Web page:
How to Survive a Performance Counseling Meeting

Alison Green

You thought everything was going fine at work, but your manager just pulled you into a meeting and told that she has serious concerns about your performance. Or maybe you've sensed for a while that your manager wasn't happy with your work, and now you're hearing details. Either way, what should you do when you hear your performance isn't up to par?

Here are eight keys to surviving a performance counseling meeting and coming out OK on the other side.

1. Listen. Your mind might be reeling, especially if you didn't see this coming, and you might be anxious or even panicking. But the most important thing you can do in this meeting is to stay calm and listen to the feedback - because understanding your manager's concerns will be key to being able to resolve them.

2. Don't get defensive. It's human nature to want to defend yourself against criticism. But focusing on defending yourself can keep you from hearing and processing what your manager is saying. Even if your manager is wrong, you need to understand her concerns, because your job security depends on how she views your work. Moreover, getting defensive will generally make the situation worse; your manager is looking for signs that you're hearing her feedback and will be able to act on it. If you're solely focused on fighting it, she's likely to become worried that you won't be able to make the changes she's asking for.

3. Ask questions to make sure you understand what you're being told and what you must do to improve. If your manager has been vague, ask her to help you understand the issues by giving you a specific example or two.

4. Show that you're taking it seriously. Responding with a brusque "OK" and nothing more makes it look like you're just interested in ending the conversation. Instead, show that you're taking the feedback seriously, by using language like, "I'm glad you're telling me this. I hadn't realized this was a concern and I'm glad to have the chance to work on it." Or, if you can't stomach that, at least say something like: "I want to take some time to think about this, but I appreciate you telling me." Responses like this can change the nature of the meeting, diffusing any adversarial feel and making it more collaborative.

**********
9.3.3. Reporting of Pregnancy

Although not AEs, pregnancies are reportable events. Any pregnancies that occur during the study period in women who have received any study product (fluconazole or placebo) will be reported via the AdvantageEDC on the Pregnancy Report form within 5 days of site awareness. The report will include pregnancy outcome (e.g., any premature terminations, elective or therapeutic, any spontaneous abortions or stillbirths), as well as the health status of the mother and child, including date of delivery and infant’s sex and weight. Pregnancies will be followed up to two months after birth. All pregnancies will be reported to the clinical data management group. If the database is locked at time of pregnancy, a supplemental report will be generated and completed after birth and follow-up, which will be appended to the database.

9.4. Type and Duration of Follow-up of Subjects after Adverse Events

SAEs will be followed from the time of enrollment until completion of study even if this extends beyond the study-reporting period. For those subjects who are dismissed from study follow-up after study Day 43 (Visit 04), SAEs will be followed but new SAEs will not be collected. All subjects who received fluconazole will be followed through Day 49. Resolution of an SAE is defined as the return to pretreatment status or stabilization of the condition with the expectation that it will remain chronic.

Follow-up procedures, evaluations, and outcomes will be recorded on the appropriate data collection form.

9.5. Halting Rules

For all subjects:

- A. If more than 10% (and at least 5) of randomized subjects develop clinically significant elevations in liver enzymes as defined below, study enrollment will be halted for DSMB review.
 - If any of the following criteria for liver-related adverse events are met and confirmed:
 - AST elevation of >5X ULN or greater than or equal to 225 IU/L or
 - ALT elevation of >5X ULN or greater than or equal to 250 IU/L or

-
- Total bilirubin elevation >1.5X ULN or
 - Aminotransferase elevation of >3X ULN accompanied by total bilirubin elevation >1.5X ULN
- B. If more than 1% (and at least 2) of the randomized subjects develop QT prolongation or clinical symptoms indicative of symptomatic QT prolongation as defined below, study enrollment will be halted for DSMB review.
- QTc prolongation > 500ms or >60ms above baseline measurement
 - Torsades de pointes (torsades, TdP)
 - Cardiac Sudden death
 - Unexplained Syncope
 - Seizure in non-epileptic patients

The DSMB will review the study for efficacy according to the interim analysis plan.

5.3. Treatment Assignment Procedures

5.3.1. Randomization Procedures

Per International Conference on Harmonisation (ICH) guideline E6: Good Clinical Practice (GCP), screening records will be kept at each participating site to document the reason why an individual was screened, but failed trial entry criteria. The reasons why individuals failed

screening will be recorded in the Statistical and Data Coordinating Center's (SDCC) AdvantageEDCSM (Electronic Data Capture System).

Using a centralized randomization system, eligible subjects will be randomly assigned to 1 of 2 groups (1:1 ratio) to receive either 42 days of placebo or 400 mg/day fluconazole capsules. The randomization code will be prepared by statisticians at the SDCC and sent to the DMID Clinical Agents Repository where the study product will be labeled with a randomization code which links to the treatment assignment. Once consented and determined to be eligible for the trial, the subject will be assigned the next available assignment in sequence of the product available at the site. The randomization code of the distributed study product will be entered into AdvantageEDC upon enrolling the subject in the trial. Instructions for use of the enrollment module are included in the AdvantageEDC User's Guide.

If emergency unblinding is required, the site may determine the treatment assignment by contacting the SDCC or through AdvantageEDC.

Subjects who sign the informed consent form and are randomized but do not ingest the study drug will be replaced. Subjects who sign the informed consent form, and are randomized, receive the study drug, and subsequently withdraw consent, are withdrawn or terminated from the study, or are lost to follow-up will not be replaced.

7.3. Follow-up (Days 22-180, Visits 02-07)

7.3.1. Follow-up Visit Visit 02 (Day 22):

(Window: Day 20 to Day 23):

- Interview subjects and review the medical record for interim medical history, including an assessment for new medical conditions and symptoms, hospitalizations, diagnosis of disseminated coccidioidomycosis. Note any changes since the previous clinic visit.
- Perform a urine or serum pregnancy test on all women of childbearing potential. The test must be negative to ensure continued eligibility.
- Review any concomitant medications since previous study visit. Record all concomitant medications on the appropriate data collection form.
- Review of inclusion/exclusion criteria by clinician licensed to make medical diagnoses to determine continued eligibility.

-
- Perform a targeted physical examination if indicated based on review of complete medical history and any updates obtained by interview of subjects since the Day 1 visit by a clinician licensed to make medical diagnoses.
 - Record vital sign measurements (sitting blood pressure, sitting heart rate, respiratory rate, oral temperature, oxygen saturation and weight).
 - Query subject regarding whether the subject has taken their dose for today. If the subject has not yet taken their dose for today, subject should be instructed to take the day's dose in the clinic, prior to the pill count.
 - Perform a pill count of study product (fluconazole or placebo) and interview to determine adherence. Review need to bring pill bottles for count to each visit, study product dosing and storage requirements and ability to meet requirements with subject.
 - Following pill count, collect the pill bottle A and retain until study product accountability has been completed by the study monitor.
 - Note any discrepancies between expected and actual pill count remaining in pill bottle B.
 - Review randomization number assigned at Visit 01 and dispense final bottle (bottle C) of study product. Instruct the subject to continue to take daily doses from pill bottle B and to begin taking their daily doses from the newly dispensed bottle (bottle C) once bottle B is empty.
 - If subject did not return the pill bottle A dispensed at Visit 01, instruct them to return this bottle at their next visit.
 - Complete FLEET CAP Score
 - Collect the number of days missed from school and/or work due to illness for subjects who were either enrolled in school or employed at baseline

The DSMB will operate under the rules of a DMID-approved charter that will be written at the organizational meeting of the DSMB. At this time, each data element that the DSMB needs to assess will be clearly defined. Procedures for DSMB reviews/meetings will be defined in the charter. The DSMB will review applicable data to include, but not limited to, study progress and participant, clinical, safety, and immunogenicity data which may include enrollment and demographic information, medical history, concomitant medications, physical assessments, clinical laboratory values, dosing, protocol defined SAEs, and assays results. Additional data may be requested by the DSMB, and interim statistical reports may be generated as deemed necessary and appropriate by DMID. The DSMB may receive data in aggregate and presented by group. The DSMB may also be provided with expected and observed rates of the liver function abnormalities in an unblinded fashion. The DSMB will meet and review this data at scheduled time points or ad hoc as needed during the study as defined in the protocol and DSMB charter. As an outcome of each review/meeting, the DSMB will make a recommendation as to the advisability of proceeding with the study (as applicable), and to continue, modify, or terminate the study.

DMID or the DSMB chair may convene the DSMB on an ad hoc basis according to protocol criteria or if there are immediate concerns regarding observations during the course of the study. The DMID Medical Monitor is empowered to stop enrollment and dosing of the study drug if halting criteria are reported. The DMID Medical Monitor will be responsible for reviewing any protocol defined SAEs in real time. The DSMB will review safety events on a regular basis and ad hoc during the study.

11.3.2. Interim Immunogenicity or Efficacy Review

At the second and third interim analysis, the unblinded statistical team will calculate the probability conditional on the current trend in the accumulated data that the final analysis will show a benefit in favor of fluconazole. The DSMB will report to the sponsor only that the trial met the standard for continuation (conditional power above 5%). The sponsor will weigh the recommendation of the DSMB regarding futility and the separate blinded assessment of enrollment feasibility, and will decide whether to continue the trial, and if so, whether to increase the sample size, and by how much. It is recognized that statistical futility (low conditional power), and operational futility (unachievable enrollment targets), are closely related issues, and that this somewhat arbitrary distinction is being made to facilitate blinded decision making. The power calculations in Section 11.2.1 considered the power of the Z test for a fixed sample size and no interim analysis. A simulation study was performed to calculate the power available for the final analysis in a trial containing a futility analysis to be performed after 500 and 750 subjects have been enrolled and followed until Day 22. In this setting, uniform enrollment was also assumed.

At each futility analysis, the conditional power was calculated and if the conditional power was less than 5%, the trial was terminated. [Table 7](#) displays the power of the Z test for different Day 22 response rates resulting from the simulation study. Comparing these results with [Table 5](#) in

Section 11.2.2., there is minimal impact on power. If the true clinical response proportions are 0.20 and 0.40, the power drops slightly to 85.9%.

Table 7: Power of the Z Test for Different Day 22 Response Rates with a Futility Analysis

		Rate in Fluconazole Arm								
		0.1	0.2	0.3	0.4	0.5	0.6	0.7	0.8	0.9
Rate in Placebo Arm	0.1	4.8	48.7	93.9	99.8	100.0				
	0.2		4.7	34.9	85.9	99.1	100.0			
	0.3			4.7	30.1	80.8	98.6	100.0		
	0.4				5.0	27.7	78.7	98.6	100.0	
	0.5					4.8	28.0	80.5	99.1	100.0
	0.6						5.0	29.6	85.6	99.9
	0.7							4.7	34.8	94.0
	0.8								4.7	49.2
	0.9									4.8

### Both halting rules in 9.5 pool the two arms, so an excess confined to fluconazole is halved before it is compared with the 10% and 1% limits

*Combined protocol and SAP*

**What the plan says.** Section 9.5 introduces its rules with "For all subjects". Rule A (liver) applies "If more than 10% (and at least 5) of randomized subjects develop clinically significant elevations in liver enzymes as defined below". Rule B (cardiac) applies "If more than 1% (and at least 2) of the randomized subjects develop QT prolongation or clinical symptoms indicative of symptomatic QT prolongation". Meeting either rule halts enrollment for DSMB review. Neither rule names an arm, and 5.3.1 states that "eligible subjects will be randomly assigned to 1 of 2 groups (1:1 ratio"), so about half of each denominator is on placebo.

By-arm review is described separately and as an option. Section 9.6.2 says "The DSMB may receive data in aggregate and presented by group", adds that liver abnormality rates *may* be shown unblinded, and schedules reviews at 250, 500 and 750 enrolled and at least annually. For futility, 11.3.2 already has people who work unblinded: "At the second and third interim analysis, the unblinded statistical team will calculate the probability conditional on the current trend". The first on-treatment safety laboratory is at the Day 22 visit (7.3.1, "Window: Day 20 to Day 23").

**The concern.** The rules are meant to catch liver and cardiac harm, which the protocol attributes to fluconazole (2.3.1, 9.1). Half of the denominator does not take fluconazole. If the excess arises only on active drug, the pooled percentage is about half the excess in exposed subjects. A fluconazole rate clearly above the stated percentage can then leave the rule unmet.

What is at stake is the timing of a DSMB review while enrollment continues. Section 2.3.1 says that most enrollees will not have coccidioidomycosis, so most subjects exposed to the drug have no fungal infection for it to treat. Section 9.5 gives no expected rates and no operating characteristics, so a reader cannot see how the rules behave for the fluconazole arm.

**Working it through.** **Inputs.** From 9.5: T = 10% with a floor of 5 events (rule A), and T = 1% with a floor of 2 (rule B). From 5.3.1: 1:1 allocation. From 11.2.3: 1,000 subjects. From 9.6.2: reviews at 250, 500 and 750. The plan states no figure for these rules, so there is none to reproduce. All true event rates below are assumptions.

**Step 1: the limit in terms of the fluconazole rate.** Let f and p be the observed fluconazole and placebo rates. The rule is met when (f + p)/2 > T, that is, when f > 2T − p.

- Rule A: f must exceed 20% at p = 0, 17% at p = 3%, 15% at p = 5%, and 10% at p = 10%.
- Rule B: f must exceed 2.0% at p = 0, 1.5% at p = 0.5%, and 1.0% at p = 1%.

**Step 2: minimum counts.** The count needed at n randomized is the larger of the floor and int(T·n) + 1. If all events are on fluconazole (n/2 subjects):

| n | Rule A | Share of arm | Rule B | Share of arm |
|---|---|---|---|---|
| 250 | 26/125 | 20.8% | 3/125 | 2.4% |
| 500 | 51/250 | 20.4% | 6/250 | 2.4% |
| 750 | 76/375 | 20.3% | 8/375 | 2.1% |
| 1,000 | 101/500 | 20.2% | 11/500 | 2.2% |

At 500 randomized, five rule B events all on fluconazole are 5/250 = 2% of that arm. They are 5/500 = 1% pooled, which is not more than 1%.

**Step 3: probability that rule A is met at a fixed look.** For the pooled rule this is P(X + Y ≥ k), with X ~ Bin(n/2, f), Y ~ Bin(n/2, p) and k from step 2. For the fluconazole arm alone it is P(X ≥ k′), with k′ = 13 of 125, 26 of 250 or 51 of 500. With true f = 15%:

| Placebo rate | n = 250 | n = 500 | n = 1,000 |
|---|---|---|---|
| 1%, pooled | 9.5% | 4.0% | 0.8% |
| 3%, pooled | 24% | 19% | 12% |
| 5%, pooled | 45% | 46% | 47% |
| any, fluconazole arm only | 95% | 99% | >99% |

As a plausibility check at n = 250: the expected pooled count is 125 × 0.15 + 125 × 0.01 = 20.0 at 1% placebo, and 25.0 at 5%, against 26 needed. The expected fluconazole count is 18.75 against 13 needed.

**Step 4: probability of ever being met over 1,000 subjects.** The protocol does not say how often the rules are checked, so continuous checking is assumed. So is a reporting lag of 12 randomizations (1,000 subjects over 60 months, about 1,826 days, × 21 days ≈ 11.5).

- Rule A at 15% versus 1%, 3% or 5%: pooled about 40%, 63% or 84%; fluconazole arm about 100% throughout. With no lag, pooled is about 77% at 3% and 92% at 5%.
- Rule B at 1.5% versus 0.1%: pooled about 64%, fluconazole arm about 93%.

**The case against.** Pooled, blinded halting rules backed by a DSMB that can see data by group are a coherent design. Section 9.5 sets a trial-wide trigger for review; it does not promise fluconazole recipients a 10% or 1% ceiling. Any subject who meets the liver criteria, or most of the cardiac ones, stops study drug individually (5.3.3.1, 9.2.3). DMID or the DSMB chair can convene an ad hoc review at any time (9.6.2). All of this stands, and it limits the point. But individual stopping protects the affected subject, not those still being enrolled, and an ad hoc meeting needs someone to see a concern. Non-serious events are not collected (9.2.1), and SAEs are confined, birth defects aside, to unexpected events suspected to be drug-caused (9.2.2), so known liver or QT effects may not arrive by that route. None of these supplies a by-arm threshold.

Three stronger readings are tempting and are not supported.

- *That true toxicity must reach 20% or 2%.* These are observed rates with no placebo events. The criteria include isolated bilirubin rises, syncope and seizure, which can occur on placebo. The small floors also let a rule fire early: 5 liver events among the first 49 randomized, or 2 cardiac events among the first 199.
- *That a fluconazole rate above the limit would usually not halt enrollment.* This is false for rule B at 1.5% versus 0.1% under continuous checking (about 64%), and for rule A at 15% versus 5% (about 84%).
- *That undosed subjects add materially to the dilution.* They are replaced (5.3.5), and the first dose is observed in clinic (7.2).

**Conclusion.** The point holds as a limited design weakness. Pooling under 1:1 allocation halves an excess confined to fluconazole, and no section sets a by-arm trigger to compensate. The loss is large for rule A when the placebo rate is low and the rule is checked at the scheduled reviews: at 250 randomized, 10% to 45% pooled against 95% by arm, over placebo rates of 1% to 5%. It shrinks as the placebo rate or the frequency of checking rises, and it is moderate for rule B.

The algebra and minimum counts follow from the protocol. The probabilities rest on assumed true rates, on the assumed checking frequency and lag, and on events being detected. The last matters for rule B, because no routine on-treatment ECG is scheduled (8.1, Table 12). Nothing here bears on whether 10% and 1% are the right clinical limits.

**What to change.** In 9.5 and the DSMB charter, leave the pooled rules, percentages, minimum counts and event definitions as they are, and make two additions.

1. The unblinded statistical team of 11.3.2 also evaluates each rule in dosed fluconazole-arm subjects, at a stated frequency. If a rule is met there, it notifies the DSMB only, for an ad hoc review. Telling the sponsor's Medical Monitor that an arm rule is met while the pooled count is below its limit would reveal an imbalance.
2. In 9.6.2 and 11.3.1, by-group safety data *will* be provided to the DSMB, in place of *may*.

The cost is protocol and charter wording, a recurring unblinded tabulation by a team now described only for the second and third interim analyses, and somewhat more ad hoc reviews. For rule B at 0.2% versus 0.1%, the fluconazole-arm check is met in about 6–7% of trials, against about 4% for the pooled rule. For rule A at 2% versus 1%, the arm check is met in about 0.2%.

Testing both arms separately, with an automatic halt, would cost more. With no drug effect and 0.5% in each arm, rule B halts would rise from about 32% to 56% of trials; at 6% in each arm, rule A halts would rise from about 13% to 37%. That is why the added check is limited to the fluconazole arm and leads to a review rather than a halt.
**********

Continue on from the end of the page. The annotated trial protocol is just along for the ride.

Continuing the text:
5. If you genuinely disagree with the feedback you're hearing, and you're sure it's not just your ego getting in the way, it's OK to share that. But how you say it and what tone you use will be key. For instance, you might say: "I hadn't realized it was coming across that way, so I'm glad to know. From my perspective, it seems like _____."

6. Be honest with yourself about the feedback. As difficult as it might be to admit, is there truth to your manager's feedback? What factors do you think have been causing the problems? Understanding this will be important in figuring out how to move forward.

7. Set out a plan. Tell your manager what you plan to do to address her feedback, even if it's as simple as, "I'm going to take some time to think about this and figure out how to resolve these issues."

8. Thank you manager for the feedback. Yes, really. Thanking your manager may be the last thing you feel like doing right now, but remember that it's far better to be made aware of your boss's concerns than to be blindsided by them one day when it's too late to fix them. Repeat as needed: "I appreciate you talking to me about this."

And remember, it's not the end of the world to receive critical feedback. Most people have, at some point in their professional lives, been told that they need to do something different or better. Only a very small percentage of those conversations ended with the person losing their job. So listen, be receptive, and try not to let your emotions get in the way.

Alison Green writes the popular Ask a Manager blog, where she dispenses advice on career, job search, and management issues. She's also the co-author of Managing to Change the World: The Nonprofit Manager's Guide to Getting Results, and former chief of staff of a successful nonprofit organization, where she oversaw day-to-day staff management, hiring, firing, and employee development.